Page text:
CONCORD, New Hampshire Republican front-runner Mitt Romney emerged on Sunday from back-to-back debates in New Hampshire a bit dinged but not seriously dented as rivals stepped up attacks to slow his march toward the presidential nomination.
Two days before voters in the small New England state head to the polls for the first 2012 primary election, Romney took heat on a number of topics: his record as governor of neighboring Massachusetts, the attack ads run by an outside group on his behalf and a suggestion he would wither in the face of attacks from Democratic President Barack Obama.
One by one, the contenders lined up to fire on the former venture capitalist in a surprisingly heated debate after they largely left Romney alone Saturday night. But there was little to suggest he had suffered any setback in New Hampshire, where he is heavily favored to win.
"Romney was dinged in the second debate, but not seriously wounded," said Larry Sabato, political analyst at the University of Virginia. "Basically, the candidates firmed up their own individual base but I don't think they took much away from Romney either in terms of Republicans or independents."
Slowing Romney's momentum has taken on new urgency in the face of polls showing he is also favored in the South Carolina primary on January 21, despite being seen as less socially conservative as his competitors in the church-going southern state.
Although Romney's win in the Iowa caucuses on Tuesday was an eight-vote squeaker over Rick Santorum, backing it up with a win in New Hampshire would be a feat never achieved by a Republican candidate who is not an incumbent, adding to a sense of inevitability about his candidacy.
The online exchange InTrade, which takes bets on the outcomes of events such as elections, now shows Romney with an 83 percent chance of winning the Republican nomination to run against Obama in the fall.
ROMNEY PAINTED AS MODERATE
And yet, the race for second continued to hold the Republican field in suspense, with Santorum, libertarian congressman Ron Paul, former U.S. House of Representatives Speaker Newt Gingrich, Texas Governor Rick Perry and former Utah Governor Jon Huntsman all vying for the spot.
Santorum, whose lackluster campaign caught fire in Iowa and who has pinned hopes more on the next contest in South Carolina, came out punching at Romney, even though he endorsed Romney in his 2008 run for the party's nomination.
"If his record was so great as governor of Massachusetts, why didn't he run for re-election," said Santorum, a former U.S. senator from Pennsylvania.
Criticism of Romney zeroed in on whether the former governor of a moderate New England state would be the strongest candidate to fly the conservative flag against Obama in the November election.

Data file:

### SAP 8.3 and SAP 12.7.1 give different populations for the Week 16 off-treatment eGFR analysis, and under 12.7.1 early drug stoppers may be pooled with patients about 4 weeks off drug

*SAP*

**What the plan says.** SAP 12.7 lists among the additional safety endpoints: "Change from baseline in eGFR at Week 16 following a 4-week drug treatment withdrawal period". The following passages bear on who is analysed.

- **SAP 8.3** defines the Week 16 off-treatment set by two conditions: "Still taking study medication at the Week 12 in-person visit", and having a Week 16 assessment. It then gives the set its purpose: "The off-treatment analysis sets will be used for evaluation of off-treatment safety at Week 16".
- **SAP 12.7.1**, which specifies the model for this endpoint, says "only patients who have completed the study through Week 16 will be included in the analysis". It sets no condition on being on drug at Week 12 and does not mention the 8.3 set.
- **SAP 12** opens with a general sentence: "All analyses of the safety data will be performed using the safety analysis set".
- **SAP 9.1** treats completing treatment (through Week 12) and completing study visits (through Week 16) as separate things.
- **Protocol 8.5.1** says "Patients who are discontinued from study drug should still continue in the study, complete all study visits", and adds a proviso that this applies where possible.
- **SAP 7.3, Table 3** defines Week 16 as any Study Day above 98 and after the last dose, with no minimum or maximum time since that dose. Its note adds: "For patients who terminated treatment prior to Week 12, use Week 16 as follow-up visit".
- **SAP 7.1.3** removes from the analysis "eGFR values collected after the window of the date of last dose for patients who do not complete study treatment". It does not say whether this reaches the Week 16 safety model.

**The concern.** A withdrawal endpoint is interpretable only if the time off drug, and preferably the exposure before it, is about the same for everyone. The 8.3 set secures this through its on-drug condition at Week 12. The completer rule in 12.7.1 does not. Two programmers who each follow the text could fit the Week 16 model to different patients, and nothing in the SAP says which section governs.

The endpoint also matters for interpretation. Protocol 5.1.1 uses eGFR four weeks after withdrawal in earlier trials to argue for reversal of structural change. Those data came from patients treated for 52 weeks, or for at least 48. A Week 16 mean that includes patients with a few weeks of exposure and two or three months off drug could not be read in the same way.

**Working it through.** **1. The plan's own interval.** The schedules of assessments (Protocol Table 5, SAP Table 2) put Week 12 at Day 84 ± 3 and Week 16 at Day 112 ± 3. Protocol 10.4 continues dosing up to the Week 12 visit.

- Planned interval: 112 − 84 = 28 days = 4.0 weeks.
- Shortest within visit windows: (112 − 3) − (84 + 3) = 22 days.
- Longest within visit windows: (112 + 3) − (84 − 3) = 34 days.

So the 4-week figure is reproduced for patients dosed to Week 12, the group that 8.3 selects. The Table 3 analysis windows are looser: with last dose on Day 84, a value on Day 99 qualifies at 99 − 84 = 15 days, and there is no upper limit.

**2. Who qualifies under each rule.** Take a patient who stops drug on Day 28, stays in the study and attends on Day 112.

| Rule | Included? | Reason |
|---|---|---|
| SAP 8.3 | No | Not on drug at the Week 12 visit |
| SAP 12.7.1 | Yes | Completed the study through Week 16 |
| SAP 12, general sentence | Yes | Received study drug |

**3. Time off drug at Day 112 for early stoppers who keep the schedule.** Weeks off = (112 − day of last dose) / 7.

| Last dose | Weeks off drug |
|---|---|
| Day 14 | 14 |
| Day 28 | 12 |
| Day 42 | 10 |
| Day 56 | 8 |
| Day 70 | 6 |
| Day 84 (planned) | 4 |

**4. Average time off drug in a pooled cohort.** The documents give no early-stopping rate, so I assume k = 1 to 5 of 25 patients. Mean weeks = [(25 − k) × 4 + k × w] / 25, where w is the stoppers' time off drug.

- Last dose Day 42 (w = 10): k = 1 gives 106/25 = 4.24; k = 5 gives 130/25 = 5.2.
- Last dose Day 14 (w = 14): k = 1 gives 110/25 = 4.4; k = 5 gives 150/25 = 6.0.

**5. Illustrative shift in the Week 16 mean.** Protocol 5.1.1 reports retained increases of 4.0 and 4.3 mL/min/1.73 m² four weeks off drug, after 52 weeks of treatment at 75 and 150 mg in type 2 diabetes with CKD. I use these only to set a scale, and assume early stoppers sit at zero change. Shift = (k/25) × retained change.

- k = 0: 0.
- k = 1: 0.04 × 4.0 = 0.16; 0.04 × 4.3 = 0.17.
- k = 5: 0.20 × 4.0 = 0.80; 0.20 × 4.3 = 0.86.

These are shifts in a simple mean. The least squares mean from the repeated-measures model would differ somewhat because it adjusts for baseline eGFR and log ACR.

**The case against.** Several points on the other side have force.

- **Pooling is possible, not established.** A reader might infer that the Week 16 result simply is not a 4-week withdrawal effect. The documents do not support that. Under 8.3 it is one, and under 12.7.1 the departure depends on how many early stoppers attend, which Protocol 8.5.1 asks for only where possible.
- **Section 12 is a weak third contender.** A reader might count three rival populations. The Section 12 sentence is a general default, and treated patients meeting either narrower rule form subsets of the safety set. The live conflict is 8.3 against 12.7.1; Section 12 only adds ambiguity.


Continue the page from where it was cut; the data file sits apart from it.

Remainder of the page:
Gingrich, hurt by a spate of negative ads organized by former Romney staffers, said Romney would "have a very hard time getting elected" and had policy positions that are not sufficiently different from Obama.
"There's a huge difference between a Reagan conservative and somebody who comes out of the Massachusetts culture who essentially has a moderate record," Gingrich said during the NBC/Facebook debate in Concord, New Hampshire.
But Romney defended himself as "a solid conservative" who was in politics on a detour from his business career as a venture capitalist. Acting like a front-runner, he kept his focus more on Obama than on his Republican rivals.
"I happen to believe that if we want to replace a lifetime politician like Barack Obama ... we've got to choose someone who is not a lifetime politician, who has not spent his entire career in Washington."
Gingrich bristled at Romney's attempts to paint himself as a reluctant politician.
"Can we drop a little bit of the pious baloney?" he quipped. "You were running for president while you were governor."
HARD CHOICES OVER CANDIDATES
In the most tumultuous nominating process in the Republican camp in decades, it is hard to know what voters want - a flagbearer of conservative values or a serious challenge to a vulnerable incumbent trying to revive the sagging U.S. economy.
Sue Grant, 49, was one of those torn New Hampshire voters, "on my knees praying," as she struggled to make a decision on her candidate. Romney appeared to be off her list.
"He does not make me warm and fuzzy," Grant said. "I want somebody that is separate from the same old get along and go along wishy-washy."
Santorum is running hard on his socially conservative credentials and used the spotlight again on Sunday to reinforce that message. He also emerged unscathed from an exchange about gay rights.
Santorum "has accepted the fact that he's going to lose New Hampshire, maybe badly. He spoke more to South Carolina than to New Hampshire," Sabato said.
Santorum has been riding a wave of popularity after a narrow second-place finish to Romney in the first Republican presidential nominating contest in Iowa last week.
Often in the news for negative comments about gays, Santorum managed to strike a conciliatory tone, saying "every person in America, gay or straight" should be treated with respect and that he would still love a gay son.
One of the biggest applause lines came from Jon Huntsman, who responded to a comment Romney had made about him in Saturday night's debate in Goffstown, New Hampshire.
Romney had slapped Huntsman for "implementing" Obama's agenda as U.S. ambassador to China, a post he held until April.
Addressing debate moderator David Gregory, Huntsman said: "This country is divided, David, because of attitudes like that. ... The American people are tired of partisan divisions."
"There are five candidates (with) a shot at getting double digits in New Hampshire and I think they all helped themselves today," said Fergus Cullen, former chairman of the New Hampshire Republican Party.
(Additional reporting by Sam Youngman and Jason McLure; Editing by Mary Milliken and Cynthia Osterman)